Take ‘N’ out of TINA

November has been a very cruel month for the Congress-led United Progressive Alliance government. It was bad enough that Ashok Chavan had to resign as chief minister of Maharashtra for his complicity in the Adarsh Co-operative Housing Society scandal and an embarrassed party had to remove the by-now infamous Suresh

Kalmadi from the only political post he held. Worse, the government had to succumb to relentless Opposition pressure and extract a resignation from the controversial telecommunications minister A. Raja. Even this did not contain the embarrassment of the Comptroller and Auditor General’s strictures against the Prime Minister for being a mute spectator to Mr Raja’s misdeeds.
Congress loyalists had hoped that the swift, sharp action against Mr Chavan and the installation of Prithviraj Chavan as the new chief minister of India’s most prosperous state would redeem the party’s image. The Opposition charge that Congress president Sonia Gandhi had forgotten to address the burning issue of corruption in her All India Congress Committee speech had, after all, hurt. But the foot-dragging that accompanied the CAG report on the 2G disbursements and the bargaining over the future of Mr Raja proved very damaging. The Supreme Court’s harsh comments on the wilful obfuscation by the Central Bureau of Investigation and the Solicitor General’s curious attempts to save the beleaguered Mr Raja bolstered the impression that the Congress’ priority was to bury scandals, not challenge corruption. The “coalition dharma” Congress fell back on to explain why Prime Minister Manmohan Singh and Mrs Gandhi had to kow-tow to an insatiable Dravida Munnetra Kazhagam (DMK) made sense only to a cynical political class. The popular perception was one of disgust.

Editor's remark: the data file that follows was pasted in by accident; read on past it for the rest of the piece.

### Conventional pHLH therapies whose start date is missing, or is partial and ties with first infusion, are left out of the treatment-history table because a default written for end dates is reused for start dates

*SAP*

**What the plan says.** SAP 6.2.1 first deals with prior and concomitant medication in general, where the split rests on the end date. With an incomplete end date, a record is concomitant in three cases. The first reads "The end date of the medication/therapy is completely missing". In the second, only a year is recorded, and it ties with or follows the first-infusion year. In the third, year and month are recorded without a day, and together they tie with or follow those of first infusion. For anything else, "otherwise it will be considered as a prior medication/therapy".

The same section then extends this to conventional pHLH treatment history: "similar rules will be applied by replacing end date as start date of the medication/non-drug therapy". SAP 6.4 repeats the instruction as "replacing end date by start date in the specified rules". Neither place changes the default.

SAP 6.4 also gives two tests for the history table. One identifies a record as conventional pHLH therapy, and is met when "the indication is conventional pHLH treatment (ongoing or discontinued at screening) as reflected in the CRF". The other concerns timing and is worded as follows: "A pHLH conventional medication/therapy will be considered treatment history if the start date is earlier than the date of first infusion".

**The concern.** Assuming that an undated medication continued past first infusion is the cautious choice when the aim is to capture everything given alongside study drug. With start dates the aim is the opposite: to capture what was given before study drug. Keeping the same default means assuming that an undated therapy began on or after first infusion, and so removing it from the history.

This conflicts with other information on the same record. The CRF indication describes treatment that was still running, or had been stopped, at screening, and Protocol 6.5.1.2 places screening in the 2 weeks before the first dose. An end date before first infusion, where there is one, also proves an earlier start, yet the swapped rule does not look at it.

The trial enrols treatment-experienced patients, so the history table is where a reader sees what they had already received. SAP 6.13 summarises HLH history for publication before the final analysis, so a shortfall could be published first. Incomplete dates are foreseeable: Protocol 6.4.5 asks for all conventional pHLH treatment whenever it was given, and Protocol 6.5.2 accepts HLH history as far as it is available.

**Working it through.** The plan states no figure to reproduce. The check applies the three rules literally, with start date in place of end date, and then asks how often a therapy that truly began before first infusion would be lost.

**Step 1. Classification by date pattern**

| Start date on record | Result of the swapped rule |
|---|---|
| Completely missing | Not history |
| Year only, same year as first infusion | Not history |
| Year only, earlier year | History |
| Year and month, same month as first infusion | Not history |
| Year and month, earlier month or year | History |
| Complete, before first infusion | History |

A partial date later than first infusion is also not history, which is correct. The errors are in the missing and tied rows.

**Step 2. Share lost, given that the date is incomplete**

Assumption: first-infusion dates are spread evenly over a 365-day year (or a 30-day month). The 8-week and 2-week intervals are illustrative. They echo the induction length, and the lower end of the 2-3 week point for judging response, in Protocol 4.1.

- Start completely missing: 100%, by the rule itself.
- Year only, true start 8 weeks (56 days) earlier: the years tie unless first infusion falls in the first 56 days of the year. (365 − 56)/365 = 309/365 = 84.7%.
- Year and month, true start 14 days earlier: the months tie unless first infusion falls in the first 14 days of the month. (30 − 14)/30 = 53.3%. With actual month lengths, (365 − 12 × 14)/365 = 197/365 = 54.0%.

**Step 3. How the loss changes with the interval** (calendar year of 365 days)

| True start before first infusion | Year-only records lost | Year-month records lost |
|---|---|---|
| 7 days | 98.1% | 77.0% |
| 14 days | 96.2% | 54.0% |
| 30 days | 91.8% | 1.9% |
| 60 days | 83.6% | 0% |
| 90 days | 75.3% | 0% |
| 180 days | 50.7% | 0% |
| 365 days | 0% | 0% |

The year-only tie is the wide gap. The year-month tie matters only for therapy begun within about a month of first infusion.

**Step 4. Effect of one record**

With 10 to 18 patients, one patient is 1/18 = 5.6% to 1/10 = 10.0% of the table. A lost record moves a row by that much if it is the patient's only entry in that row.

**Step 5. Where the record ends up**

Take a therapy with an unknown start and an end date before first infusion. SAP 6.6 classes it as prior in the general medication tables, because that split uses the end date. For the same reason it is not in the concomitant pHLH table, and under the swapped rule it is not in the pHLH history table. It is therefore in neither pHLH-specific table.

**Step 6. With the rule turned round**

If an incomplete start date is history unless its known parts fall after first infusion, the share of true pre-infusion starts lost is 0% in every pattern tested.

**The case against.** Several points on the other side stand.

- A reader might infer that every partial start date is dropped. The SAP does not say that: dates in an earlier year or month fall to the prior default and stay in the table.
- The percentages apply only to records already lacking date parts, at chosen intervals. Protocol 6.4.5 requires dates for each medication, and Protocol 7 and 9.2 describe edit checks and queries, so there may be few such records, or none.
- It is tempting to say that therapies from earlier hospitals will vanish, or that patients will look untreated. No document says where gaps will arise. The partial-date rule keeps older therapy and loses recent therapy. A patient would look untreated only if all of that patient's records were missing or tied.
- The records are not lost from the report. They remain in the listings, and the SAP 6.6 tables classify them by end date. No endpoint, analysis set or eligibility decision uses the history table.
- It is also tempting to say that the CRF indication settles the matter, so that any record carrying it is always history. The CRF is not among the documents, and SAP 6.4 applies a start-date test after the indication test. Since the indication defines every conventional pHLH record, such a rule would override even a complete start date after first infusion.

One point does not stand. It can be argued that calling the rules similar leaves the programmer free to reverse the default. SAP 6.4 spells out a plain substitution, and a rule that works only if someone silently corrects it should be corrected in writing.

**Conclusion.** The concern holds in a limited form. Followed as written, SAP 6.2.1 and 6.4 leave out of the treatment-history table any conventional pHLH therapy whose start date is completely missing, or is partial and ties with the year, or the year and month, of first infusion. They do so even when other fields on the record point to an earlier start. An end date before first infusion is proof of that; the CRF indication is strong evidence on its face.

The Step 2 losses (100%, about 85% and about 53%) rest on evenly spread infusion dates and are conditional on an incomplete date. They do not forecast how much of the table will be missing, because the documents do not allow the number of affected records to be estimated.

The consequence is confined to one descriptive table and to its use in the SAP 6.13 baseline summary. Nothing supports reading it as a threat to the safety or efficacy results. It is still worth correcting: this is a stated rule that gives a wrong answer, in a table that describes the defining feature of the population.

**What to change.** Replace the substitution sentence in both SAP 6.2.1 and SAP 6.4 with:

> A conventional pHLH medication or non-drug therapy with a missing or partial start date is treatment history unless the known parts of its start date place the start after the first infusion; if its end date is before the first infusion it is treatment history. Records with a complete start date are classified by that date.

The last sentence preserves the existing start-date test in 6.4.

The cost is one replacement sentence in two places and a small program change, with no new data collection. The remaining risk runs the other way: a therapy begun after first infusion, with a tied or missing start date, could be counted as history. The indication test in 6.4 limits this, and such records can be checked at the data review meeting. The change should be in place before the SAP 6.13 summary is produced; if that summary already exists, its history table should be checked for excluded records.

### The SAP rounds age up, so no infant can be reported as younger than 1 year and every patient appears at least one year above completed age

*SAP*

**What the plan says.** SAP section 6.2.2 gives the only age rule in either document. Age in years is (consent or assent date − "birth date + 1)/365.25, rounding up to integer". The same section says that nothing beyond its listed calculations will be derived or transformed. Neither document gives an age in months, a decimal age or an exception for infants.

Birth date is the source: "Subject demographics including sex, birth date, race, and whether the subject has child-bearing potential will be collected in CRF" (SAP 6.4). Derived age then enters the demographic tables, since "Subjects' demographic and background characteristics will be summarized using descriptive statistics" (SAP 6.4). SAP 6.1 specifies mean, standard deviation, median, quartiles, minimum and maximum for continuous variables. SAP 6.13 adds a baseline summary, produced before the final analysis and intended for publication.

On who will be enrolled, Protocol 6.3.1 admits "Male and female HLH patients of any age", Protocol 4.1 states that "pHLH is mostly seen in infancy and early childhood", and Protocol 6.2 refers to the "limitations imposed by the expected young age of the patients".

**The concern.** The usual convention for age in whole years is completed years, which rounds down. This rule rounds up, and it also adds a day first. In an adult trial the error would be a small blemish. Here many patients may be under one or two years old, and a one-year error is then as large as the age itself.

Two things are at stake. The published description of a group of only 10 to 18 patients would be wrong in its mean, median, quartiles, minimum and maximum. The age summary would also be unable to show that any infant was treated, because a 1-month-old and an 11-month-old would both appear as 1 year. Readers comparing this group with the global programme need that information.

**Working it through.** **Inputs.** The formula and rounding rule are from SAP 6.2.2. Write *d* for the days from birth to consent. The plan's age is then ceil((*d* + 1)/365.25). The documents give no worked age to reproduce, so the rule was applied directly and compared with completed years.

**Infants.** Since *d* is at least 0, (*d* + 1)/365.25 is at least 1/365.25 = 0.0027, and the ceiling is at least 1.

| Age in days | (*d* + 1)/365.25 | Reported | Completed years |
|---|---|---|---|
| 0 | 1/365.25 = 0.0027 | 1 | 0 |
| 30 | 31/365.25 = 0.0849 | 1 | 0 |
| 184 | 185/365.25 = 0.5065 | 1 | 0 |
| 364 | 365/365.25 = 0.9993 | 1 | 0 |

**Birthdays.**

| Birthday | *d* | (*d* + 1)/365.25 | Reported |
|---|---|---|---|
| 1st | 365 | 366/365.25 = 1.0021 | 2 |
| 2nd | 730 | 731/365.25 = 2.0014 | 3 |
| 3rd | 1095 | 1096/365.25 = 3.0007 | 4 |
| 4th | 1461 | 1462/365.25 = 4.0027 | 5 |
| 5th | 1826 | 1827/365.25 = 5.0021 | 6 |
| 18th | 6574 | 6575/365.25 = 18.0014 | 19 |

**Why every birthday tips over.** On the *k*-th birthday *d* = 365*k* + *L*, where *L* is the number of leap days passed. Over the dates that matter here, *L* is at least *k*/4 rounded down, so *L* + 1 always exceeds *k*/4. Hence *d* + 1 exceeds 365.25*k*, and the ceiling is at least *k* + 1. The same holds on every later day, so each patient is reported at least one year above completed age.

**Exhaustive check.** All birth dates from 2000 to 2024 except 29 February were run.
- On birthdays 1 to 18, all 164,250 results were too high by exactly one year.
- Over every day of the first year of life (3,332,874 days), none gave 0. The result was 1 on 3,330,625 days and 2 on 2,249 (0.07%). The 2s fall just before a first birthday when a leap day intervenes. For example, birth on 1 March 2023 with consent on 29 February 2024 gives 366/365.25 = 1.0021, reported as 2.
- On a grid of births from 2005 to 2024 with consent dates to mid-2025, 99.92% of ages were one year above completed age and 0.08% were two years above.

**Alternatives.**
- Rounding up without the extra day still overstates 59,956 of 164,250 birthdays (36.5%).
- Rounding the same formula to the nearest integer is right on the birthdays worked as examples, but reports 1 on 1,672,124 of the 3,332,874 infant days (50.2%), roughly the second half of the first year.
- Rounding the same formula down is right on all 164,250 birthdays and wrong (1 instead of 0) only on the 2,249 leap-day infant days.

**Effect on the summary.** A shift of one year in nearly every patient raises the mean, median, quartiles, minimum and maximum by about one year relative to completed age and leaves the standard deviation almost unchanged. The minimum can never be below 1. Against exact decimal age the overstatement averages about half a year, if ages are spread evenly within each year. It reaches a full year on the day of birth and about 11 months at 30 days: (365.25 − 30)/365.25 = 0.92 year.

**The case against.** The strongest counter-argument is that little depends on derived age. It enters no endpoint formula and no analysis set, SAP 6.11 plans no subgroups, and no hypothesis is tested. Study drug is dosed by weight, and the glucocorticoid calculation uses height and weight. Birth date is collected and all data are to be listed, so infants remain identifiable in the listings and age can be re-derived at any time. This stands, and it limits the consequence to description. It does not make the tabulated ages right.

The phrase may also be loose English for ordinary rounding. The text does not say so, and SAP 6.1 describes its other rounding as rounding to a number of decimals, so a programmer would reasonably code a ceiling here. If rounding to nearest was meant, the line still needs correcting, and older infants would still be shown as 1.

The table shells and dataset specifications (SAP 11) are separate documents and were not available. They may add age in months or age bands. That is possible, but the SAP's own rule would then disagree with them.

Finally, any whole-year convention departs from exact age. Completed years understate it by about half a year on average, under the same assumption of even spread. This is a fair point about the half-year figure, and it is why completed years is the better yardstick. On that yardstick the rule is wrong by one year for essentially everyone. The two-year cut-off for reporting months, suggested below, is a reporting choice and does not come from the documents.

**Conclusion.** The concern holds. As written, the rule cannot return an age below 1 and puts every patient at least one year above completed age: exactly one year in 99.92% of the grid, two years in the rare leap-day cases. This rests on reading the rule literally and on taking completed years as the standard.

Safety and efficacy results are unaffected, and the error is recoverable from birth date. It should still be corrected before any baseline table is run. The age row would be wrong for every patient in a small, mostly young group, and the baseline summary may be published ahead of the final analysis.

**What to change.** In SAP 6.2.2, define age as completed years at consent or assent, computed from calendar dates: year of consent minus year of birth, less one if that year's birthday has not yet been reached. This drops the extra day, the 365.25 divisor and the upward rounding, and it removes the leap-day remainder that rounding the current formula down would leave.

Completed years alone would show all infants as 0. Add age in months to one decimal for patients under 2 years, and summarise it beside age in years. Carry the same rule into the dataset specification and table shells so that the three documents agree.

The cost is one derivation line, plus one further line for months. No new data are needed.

The resignation of Mr Raja was one of the biggest successes of the Opposition since last year’s general election. Mr Raja symbolised both brazenness and political venality. Prime Minister Singh, his handlers say, had held out for two days against having Mr Raja inducted into the Cabinet in May 2009 but had to finally wilt under sustained DMK pressure. He let expediency prevail over good sense.
A reason why the Congress procrastinated may have a lot to do with the self-serving there-is-no-alternative theory, the same TINA that misled Rajiv Gandhi into believing that the Bofors scandal was a drawing room preoccupation. This time, the Congress hasn’t quite made the same mistake by persisting with Mr Chavan and Mr Raja and giving the Opposition unending political ammunition. At the same time, the UPA has insufficiently appreciated the fact that barely 16 months after it was convincingly defeated in the general election, the Opposition is back in business — not wholly but (to use a Nehruvian flourish) substantially and in good measure.
It may take the next week’s results of the Bihar Assembly election for this message to sink in. If the Congress, as is now the buzz, performs indifferently and Nitish Kumar romps home convincingly, it will resume the debate on the limits of Rahul Gandhi’s “magic”. Many Congress leaders who have convinced themselves of the unviability of persisting with the Prime Minister for very much longer may have to reconsider the theory that anti-incumbency will not stick to the party’s heir presumptive.